He (Gordon Harker) is a brilliant character actor, and perhaps you’ll remember that I gave him the role of a Devon farmhand…He made a very good job of it.  This was in certain respects a tragic film, for tragedy came to two of the leading players in it.  

The star of the picture was Jameson Thomas.  He had, of course, been in numerous films before this, and he was undoubtedly one of England’s most popular players…He left England to take his wife to California.  She was very ill.  The Californian sunshine seemed to offer the only hopes of a cure…His wife died in spite of the sacrifice.

Thomas’s leading lady in The Farmer’s Wife was Lillian Hall-Davis.  She was an amazing girl.  On the set she suffered from acute self-consciousness.  She had an acute inferiority complex in regard to her ability to play certain parts, and I remember that she turned down an extremely good role because she wasn’t sure she could do it well enough.  Actually, she could have played it with ease.  Yet, in private life she was an altogether different person.  She possessed a terrific personality, and amazing vivacity.  It was with the deepest regret that, two or three years ago, I read of her death in tragic circumstances.

The “tragic circumstances” to which Hitchcock alludes was the suicide of Hall-Davis on October 25, 1933.  She was found with her head in her oven, and a knife in her hand.  An inquest determined that she had first slit her throat, then placed her head in the oven.  It was the wound to the throat that caused her demise.  The inquest ruled the death suicide while of unsound mind.

Lillian Hall-Davis and Jameson Thomas, who both suffered personal tragedies.

Performance:  I often find it difficult to judge performance in silent films.  The film medium was very different then.  What I can say is that Jameson Thomas is very commanding in the lead role.  He combines moments of tenderness with some lighter comic touches.  And Lillian Hall-Davis, who had played a more substantial leading role in The Ring,  is very believable in her smaller role here as Araminta.  The best role in the film however belongs to Gorden Harker in the role of Churdles Ash.  Harker was one of Hitchcock’s favorite actors from his silent period, and he steals every scene he is in, just as he did in The Ring.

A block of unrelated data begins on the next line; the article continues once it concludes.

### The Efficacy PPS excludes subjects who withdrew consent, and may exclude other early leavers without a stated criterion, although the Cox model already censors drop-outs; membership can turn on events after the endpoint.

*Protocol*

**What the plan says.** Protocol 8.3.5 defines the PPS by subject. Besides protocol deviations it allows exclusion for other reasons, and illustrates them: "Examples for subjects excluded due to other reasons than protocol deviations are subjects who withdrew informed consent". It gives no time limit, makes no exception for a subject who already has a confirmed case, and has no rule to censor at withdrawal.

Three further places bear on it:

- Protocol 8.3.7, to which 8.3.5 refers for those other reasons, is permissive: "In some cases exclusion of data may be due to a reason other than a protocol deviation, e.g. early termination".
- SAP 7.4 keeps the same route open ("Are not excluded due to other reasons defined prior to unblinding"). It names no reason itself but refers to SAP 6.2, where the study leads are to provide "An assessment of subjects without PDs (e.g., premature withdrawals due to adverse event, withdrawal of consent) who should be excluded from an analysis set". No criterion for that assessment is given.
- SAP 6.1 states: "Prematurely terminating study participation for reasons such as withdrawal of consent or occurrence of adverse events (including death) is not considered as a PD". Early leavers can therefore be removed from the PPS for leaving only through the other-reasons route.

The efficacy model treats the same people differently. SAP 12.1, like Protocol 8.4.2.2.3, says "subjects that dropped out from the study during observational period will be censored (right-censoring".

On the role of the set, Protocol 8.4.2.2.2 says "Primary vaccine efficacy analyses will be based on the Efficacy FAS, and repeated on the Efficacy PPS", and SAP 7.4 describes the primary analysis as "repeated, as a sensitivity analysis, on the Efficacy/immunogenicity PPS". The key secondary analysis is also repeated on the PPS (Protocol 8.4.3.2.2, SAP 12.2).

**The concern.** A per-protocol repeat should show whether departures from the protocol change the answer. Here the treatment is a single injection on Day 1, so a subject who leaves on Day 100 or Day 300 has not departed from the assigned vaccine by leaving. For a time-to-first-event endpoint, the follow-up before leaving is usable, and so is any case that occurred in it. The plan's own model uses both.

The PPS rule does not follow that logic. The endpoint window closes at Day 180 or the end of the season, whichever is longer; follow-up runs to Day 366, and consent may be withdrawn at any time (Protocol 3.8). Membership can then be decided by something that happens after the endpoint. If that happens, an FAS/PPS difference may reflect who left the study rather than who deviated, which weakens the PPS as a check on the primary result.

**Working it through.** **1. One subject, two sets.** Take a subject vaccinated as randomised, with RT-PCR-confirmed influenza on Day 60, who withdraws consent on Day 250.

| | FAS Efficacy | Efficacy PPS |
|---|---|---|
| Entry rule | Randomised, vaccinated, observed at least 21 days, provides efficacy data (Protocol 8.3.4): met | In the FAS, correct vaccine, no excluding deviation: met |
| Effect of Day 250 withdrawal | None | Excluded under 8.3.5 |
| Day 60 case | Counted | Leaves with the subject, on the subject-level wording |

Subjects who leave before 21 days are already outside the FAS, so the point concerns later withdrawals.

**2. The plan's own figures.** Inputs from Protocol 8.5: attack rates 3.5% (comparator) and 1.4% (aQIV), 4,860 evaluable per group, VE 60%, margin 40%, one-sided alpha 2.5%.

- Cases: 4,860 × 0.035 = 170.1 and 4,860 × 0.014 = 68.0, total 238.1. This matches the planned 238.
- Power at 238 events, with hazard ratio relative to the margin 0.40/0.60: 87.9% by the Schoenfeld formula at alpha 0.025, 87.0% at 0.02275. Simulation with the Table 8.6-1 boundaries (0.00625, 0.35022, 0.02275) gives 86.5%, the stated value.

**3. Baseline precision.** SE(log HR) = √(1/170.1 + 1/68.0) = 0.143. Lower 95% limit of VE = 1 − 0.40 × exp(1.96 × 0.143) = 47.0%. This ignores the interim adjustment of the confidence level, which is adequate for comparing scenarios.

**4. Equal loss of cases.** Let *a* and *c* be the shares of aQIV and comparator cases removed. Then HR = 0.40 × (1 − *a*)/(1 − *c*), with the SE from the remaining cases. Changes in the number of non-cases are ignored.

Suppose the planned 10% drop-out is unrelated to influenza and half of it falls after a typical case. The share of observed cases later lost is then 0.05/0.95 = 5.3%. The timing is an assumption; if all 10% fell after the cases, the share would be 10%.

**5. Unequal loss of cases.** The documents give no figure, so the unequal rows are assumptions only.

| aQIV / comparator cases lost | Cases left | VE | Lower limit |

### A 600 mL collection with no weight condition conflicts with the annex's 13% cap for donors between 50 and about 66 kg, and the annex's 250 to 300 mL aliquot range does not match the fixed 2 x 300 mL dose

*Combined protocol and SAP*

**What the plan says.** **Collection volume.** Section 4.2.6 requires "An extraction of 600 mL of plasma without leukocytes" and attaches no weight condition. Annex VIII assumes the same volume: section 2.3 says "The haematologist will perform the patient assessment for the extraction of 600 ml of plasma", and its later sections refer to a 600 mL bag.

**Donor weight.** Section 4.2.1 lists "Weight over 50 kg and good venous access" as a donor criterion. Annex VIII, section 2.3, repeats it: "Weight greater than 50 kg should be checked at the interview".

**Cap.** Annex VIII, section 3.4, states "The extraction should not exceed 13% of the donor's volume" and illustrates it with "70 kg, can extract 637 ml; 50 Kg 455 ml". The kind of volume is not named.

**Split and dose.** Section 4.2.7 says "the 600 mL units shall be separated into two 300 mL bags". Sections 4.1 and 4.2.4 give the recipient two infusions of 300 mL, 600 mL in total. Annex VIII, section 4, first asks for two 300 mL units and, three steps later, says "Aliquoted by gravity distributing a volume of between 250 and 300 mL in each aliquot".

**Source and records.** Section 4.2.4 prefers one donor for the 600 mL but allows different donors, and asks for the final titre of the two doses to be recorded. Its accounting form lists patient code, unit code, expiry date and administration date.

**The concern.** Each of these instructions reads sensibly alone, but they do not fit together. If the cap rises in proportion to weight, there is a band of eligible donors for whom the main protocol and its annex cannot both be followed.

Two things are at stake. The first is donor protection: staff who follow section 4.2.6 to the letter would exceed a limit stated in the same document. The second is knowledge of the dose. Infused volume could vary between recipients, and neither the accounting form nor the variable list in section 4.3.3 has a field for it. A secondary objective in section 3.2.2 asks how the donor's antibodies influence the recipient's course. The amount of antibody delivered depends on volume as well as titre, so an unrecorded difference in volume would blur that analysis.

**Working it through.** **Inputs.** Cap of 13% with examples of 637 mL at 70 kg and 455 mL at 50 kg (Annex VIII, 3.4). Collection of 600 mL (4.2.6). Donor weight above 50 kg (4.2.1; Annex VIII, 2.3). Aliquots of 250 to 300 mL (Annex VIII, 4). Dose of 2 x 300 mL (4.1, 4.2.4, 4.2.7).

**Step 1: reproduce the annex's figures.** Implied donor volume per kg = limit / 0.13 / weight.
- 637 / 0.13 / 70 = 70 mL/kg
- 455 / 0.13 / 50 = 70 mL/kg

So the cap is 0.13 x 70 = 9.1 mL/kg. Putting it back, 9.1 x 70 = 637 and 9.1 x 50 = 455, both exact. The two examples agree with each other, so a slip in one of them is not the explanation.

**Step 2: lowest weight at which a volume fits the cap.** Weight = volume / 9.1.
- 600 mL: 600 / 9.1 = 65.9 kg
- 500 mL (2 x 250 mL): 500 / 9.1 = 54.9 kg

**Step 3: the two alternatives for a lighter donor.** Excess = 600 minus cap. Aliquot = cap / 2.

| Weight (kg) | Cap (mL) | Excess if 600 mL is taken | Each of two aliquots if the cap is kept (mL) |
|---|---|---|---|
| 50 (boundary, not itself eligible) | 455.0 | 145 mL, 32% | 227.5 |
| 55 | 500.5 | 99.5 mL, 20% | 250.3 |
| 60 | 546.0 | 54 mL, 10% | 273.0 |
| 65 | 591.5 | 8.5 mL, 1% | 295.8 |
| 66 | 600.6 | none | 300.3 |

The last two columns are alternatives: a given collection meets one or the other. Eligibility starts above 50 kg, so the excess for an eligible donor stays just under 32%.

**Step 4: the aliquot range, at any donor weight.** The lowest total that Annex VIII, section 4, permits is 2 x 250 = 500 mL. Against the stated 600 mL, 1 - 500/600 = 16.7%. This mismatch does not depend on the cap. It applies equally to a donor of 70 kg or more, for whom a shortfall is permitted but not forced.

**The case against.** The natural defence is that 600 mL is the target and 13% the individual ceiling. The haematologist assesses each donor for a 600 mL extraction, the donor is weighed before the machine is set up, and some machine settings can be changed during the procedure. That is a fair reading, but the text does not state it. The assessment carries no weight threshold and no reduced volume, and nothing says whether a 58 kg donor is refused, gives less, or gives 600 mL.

Source material:  The film is is based on a stage play of the same name by Eden Phillpotts, which was first performed to some acclaim in 1916.  The play is very different in plotting from the filmed version.  Where Hitchcock chose to focus his film exclusively on the titular farmer, the play focuses on his daughters as well.  That’s daughters, plural.  In the movie Mr. Sweetland has one unnamed daughter who is married off at the very beginning.  In the play he has two daughters, Petronell and Sibley.  A man named George Smerdon proposes to Petronell.  She declines the offer, because she is in love with Richard Coaker.  Richard however, is in love with Sibley.  Sibley is blinded to this love, because she knows her elder sister has feelings for him.